I would meticulously log my daily vitamin intake, water intake, minutes spent walking. I was obsessed with doing the best I possibly could for myself and the life inside of me. In this obsessive tracking, I had forgotten how much of my pregnancy data was not just me and my care providers. It was being logged into some crazy database where every company seems to know that I was expecting and that I should have a little nugget arriving from every google search and baby item purchased in anticipation of birth.

The cruelty is that the same day Logan was born I deleted the pregnancy tracking app after Logan’s because there was no magic button to say “STOP REMINDING ME ABOUT MY GROWING BABY!” I so wish I could hit erase and somehow be magically taken off every list for new baby items as quickly as I was put on their lists.

A few weeks after Logan’s arrival we received a box with a congratulatory card from a formula company with a bunch of samples and coupons for diapers. The samples and coupon cards still haven’t stopped 8 months later.

Probably the most shocking was the random customer survey from the hospital who called wanting to know:

‘What could’ve made our stay more enjoyable?’

Really that was a pretty ironic question. Really the hospital could’ve had the crappiest towels, food, and only cold running water and I wouldn’t have cared if it meant Logan was coming home. What would’ve made it more enjoyable is having a baby who opened his eyes and cried after he was born. What would’ve made it more enjoyable is not seeing the panic in my husband’s eyes when I woke from the anesthesia and hearing how sick my baby was.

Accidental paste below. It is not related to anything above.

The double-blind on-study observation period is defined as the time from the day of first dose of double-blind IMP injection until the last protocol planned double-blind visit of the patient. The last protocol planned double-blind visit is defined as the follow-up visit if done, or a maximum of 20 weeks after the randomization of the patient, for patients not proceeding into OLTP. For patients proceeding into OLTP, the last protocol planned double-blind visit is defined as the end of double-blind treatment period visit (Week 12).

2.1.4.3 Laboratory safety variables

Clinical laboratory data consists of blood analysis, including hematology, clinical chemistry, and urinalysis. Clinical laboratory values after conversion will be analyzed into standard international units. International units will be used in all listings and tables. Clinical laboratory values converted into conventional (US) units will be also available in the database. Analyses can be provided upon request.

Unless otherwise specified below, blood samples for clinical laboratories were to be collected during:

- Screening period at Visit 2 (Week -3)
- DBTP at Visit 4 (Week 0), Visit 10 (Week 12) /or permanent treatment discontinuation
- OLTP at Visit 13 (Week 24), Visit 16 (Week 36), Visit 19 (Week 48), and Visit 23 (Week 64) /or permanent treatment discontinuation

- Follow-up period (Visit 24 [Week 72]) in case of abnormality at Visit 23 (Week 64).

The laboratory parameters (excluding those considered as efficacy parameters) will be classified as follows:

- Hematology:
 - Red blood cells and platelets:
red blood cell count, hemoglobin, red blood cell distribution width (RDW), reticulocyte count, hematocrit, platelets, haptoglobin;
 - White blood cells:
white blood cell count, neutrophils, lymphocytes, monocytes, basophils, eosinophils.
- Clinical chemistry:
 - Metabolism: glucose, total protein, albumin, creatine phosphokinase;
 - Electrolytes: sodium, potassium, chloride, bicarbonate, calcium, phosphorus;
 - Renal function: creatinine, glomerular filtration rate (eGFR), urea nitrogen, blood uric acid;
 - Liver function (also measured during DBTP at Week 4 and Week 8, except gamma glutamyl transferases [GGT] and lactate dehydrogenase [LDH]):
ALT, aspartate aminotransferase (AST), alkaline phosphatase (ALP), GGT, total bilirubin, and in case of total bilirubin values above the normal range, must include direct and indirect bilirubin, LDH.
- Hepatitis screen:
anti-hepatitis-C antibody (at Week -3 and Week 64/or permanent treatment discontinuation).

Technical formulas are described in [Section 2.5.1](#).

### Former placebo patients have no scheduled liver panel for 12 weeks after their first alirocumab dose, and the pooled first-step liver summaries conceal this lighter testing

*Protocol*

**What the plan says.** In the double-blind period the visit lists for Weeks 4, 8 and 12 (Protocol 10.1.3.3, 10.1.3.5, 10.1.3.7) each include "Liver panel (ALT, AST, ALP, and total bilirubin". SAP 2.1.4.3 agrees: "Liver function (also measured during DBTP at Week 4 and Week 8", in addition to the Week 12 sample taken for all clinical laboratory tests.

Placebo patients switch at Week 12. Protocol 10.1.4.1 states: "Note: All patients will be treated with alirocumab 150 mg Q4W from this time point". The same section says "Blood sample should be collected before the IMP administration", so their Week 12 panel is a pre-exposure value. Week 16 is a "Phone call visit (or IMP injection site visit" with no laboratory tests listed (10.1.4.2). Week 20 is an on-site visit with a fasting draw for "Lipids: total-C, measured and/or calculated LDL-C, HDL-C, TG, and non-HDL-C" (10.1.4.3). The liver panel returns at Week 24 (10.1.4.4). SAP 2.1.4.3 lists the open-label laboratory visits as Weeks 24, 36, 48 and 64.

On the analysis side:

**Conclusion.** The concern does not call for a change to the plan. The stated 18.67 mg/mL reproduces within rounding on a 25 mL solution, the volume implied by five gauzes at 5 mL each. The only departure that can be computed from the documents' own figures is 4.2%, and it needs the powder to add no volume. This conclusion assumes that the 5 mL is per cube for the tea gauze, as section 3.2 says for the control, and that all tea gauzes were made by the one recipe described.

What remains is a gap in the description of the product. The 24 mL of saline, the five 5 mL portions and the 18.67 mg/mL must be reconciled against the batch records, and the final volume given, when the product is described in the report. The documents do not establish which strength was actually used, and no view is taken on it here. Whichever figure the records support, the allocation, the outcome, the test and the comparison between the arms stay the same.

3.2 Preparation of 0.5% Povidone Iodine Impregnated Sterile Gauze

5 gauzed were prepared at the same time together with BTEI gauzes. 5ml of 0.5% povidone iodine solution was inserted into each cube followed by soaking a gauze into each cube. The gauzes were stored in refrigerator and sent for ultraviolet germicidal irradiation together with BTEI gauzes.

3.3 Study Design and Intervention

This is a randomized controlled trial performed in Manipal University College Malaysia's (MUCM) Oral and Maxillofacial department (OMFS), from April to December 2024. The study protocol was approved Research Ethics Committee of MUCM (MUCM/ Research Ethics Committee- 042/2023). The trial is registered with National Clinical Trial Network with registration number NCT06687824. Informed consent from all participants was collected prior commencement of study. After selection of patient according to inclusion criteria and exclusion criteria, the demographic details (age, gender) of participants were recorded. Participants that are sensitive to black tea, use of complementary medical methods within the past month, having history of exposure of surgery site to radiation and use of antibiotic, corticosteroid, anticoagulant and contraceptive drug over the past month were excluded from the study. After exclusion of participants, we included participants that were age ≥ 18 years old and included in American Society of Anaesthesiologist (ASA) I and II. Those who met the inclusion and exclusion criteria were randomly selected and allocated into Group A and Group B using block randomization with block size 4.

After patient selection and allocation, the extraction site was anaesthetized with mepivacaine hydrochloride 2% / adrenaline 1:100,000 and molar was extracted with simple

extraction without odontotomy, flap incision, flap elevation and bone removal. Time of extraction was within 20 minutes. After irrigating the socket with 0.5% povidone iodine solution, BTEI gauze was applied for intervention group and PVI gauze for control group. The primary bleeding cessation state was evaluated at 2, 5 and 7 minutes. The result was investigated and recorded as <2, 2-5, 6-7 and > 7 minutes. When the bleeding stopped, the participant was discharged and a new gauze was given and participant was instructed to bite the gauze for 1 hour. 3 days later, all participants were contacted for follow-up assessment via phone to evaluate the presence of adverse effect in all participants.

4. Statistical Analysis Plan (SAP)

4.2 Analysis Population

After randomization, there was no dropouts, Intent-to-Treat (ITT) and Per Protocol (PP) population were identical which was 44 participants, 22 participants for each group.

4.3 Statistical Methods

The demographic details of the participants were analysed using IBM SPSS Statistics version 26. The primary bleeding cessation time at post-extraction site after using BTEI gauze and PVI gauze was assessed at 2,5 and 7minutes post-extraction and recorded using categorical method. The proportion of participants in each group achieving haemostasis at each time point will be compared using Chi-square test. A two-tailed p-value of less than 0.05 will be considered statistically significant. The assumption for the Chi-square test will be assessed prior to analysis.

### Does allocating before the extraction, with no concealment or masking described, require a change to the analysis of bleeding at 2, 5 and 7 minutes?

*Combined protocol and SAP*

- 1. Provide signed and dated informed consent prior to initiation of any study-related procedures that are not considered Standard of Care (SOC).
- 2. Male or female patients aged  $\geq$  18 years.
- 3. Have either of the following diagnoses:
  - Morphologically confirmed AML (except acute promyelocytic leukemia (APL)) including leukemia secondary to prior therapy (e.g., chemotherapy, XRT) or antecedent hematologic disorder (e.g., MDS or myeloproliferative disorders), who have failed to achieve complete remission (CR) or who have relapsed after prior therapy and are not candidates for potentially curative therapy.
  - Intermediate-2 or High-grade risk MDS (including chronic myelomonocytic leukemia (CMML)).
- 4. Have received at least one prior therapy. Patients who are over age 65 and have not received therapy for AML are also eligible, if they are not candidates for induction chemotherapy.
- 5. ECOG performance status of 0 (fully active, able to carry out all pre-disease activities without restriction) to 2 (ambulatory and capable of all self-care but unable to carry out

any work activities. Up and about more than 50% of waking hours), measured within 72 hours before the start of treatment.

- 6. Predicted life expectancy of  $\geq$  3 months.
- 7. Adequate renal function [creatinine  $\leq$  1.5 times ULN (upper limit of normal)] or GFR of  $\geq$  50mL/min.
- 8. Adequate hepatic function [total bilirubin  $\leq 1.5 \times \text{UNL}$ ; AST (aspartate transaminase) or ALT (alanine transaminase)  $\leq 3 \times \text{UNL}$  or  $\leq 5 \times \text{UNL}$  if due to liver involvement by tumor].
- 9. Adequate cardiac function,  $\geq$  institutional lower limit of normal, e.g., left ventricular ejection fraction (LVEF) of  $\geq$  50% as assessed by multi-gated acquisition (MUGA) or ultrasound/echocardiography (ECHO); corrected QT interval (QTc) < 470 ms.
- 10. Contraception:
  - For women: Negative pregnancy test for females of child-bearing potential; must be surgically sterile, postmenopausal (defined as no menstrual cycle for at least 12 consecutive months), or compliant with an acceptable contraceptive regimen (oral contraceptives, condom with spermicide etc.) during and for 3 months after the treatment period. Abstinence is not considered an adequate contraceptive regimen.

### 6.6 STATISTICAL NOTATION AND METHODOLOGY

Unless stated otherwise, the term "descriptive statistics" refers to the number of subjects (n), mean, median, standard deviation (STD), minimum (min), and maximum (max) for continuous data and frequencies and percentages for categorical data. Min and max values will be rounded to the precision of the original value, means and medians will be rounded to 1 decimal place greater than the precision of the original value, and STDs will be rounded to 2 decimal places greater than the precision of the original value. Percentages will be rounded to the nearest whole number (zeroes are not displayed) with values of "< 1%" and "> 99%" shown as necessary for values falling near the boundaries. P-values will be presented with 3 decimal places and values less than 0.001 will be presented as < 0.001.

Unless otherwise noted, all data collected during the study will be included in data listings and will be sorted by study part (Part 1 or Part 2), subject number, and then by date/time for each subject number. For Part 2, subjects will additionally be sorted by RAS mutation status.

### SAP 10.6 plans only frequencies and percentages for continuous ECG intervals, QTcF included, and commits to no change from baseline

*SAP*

The random baby survey conversations become very short as I cut them off and say. “My baby died” and hang up the phone before waiting for the awkward pause and the fumbling words from the poor customer service agent who didn’t know. (well, maybe all except the hospital one, probably should’ve had those records!)

We’re only on the brink of my children’s generation which has every moment of their lives documented for the world. It’s no longer just the close family and friends who get notified when I post that my daughter learned how to sing a new song, or that she went on an airplane ride. It is becoming more abundant that our likes and family composition is being used by marketers in ways I had no idea because I was so used to being surrounded by it that it didn’t bother me. After having to try to change all my ad preferences away from babies I realized no part of the internet was safe. Heck I couldn’t even watch shows on HULU without seeing Pampers ads.

Will I be getting coupons for pull-ups and school supplies? Reminders of memories that we would never get to have.